The Boston Globe announced Monday that BC Athletics, under the direction of new AD Martin Jarmond, is considering selling beer and wine to general admission fans at Alumni Stadium. Expanding service of alcoholic beverages beyond boxes and suites is the latest installment in Jarmond’s plan to revitalize attendance at Boston College football games.
This move comes in response to steadily shrinking crowds at Alumni, both in the student section and at large. The 22,728-person turnout at last year’s home opener against Wagner suffered from record-low numbers, barely filling half of the 44,500-seat stadium—the lowest for any opening game since the 1994 expansion was completed.
Over the course of the 2016 football season, Boston College garnered an average per-game attendance of 32,157, just under three-fourths of Alumni Stadium’s capacity. This number, up a whopping six percent from the 2015 season’s average attendance, is likely inflated by the well-attended Friday night Clemson game which was also televised on ESPN. In reality, at any given home game for the Eagles, it’s not uncommon to see more bleachers than fans and a student section that all but empties out at half-time.
However, just outside the walls of Alumni, there is a bustling throng of people that lines Campanella Way, litters Shea Field, and fills the Brighton Campus across the street—tailgaters. The proposition to sell alcohol inside the stadium gates aims to lure SuperFans inside and build a larger, more lively crowd.
The move isn’t uniquely Jarmond’s; as of June 2016, over 40 Football Bowl Subdivision schools have opted to allow stadium vendors to sell wine and beer. Among these are fellow ACC members Syracuse, Louisville, and Pitt, and in-state rival UMass. The marriage between college sports and booze (whether at tailgates, sports bars, or at home on the couch) is a long and loving one, but only in the last decade have schools themselves began officially authorizing the sale of alcohol at games.
Although selling alcohol in college football stadiums is still in its early years, schools who have made the switch, including football powerhouse Ohio State, have indicated that they have seen attendance rise and noticed that fans tended to stay longer with a drink in hand.
At the forefront of the opposition to this move are those concerned with the usual dangers of underage drinking, arguing that a vast majority of the student section at games is under the legal drinking age. But in reality, bringing alcohol to stadiums does little to increase its overall availability on game day—in fact, it may actually help foster a healthier drinking environment, as the ability to purchase wine or beer at the game may discourage fans from going a little too hard at the tailgate.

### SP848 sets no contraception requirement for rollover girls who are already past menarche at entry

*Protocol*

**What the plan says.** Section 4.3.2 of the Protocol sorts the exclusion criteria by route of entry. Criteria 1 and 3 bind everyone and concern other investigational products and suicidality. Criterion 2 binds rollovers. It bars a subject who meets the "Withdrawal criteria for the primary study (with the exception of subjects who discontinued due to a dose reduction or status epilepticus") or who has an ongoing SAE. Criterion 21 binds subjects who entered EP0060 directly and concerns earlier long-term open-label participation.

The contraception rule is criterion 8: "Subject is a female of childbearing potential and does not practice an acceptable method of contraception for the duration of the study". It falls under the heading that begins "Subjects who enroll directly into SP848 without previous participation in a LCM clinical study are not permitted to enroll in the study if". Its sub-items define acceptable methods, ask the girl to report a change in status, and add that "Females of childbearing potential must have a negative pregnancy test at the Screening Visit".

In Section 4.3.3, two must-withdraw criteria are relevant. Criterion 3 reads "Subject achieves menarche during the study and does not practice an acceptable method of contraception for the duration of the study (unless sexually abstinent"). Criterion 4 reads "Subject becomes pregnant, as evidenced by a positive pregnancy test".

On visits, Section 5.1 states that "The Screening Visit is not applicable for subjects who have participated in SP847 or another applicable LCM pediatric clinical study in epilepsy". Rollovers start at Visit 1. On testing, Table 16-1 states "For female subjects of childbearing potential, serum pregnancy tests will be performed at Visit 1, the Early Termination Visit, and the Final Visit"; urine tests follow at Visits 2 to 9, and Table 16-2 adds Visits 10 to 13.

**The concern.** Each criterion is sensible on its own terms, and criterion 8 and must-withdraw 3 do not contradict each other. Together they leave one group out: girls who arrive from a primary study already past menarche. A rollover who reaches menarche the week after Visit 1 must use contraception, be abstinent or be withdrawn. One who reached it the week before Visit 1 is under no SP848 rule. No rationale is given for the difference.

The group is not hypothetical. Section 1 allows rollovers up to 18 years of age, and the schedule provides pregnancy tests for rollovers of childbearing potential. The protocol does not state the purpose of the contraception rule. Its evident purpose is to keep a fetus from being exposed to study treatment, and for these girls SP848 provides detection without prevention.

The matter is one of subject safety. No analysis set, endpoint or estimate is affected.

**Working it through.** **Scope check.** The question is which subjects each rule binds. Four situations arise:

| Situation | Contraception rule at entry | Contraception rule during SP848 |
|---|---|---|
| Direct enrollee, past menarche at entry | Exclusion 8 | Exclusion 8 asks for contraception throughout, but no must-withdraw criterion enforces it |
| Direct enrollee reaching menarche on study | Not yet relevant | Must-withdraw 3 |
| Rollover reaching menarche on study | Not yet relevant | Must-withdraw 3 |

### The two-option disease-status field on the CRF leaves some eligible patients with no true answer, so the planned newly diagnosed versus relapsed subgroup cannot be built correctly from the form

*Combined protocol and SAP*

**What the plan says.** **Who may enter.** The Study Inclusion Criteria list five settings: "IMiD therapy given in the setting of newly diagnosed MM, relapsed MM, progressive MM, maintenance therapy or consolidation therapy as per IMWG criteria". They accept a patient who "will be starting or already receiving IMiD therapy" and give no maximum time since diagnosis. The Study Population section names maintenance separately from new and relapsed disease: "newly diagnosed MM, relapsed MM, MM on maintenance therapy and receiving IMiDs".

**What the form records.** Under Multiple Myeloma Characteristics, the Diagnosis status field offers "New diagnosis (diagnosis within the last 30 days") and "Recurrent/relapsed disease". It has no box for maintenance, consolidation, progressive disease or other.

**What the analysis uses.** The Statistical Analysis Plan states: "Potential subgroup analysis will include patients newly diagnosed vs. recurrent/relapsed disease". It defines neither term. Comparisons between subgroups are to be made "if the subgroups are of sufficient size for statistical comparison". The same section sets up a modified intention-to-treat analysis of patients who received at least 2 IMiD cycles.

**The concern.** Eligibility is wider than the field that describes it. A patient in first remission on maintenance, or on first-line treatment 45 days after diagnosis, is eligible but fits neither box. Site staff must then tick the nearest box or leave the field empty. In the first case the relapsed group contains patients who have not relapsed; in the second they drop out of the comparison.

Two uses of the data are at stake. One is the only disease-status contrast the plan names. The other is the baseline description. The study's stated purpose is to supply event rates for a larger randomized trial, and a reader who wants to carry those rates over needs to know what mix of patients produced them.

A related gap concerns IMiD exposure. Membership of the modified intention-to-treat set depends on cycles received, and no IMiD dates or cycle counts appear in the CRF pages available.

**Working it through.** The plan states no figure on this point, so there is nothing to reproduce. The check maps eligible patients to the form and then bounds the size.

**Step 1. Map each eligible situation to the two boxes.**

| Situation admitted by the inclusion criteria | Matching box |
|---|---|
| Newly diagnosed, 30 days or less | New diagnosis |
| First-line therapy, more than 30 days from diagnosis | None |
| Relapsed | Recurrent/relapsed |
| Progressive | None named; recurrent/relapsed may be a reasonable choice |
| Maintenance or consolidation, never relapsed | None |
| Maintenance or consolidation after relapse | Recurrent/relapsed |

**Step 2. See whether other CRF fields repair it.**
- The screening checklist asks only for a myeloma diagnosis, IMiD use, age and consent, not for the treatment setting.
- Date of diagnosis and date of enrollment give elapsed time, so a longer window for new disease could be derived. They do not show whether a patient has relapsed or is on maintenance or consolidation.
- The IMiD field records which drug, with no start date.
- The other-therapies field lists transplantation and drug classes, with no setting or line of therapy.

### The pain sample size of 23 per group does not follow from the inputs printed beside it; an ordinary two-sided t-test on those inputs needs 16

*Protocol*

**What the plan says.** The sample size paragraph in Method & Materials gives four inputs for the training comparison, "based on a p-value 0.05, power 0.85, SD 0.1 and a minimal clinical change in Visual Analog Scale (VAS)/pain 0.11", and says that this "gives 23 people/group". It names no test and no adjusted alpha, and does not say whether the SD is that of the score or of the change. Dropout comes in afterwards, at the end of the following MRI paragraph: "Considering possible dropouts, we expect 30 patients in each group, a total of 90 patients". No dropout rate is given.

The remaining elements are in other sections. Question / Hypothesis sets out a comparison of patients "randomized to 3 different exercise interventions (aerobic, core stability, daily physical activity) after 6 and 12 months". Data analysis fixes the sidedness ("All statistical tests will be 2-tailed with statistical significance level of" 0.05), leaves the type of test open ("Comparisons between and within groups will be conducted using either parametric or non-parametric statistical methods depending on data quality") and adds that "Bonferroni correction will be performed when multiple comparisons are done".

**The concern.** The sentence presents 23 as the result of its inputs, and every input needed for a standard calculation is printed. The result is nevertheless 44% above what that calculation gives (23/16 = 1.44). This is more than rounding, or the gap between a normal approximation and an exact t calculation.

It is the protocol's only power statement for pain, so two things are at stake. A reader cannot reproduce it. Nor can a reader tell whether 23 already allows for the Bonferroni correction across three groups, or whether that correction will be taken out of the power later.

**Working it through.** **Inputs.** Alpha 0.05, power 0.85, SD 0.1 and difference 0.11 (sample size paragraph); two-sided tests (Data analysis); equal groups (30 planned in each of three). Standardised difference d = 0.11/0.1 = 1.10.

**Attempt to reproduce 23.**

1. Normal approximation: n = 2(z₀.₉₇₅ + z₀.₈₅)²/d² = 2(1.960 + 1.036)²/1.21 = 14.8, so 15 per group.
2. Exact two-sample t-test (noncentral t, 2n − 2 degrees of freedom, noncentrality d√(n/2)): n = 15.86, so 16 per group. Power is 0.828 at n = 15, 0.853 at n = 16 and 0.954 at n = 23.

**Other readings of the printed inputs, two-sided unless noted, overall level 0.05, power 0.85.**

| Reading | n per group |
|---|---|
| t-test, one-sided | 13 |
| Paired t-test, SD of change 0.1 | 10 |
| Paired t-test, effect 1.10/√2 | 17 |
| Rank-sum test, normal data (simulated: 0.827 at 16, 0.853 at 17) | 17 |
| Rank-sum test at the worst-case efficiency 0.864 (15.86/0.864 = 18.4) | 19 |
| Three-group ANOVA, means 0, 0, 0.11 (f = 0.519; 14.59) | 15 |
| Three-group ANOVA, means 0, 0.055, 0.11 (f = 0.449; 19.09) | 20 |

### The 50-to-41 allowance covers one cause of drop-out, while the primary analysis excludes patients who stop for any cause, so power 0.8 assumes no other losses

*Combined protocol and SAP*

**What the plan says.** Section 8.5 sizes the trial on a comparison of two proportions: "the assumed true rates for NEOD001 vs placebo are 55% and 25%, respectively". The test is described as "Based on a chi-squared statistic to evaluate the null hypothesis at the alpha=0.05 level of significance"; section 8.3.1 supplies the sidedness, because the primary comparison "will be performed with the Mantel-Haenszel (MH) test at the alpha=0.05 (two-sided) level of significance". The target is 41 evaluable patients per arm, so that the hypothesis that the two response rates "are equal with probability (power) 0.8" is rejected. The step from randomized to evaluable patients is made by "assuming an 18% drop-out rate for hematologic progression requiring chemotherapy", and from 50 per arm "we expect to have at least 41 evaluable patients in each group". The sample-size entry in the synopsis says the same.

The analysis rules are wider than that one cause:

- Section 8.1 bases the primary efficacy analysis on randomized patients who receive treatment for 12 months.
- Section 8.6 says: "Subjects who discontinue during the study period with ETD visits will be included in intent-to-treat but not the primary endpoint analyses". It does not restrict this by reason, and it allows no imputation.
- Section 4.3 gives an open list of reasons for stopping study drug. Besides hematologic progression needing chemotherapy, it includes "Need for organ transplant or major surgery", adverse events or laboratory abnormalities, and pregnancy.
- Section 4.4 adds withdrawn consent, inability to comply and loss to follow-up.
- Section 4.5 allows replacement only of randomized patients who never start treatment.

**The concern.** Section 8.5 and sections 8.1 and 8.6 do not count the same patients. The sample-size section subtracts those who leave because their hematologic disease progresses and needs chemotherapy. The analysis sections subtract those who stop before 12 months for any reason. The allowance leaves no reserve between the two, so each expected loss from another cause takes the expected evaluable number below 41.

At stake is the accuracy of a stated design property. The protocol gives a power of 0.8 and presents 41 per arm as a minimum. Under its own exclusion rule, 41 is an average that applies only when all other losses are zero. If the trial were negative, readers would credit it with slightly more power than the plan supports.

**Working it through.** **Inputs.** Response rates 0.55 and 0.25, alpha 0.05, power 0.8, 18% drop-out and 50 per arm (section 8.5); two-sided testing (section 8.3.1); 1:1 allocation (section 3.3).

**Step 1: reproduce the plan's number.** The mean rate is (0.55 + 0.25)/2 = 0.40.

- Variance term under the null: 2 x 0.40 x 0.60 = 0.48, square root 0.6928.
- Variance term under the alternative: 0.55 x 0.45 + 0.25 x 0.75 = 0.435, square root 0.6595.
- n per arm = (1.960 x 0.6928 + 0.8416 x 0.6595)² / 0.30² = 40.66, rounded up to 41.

With an expensive liquor license on the line, vendors tend to err on the side of caution when asking for identification during alcohol sales, greatly diminishing the risk of underage drinking at games and shifting the liability away from the university.
Ohio State, which saw an average of 12 fans ejected per game in their 2015 season, only removed two belligerent attendees in its 2016 home opener after adding beer and wine to the menu at the Shoe. West Virginia University also reported a drop in security incidents during home games after introducing beer in conjunction, with added safety measures like banning fans from reentering the stadium if they leave during the game.
Following the allowance of alcohol sales at the College World Series in 2016, only one unruly fan was ejected from a game throughout the entire tournament. Thanks to color-coded wristbands and an ID check at the door, the CWS recorded no sales to underage drinkers and even a slight boost in revenue.
While the revenue from these sales is unlikely to be significant by itself, especially with the added cost of an expanded license allowing BC to sell beer and wine to thousands more maroon-and-gold-clad fans, the hope is that it will drive up ticket sales from the general public and encourage those already inside the stadium to spend more money on concessions.
In keeping with BC Athletic’s recent “Boston’s College” campaign, which is intended to encourage local alumni and the average Bostonian to hop on the T to catch a BC game, Jarmond clearly hopes that selling alcohol at Alumni might be the incentive casual BC fans need to leave their sports bars or family rooms and head to the game in person.
Before the bottles start popping and the taps start flowing at Alumni Stadium, Martin Jarmond and the Athletics department have a mountain of applications, fees, and opinions from all sides of the issue to contend with. But perhaps by the time opening day rolls around, he may be able to join 30,000 of his closest friends in watching the Eagles play, beer in hand.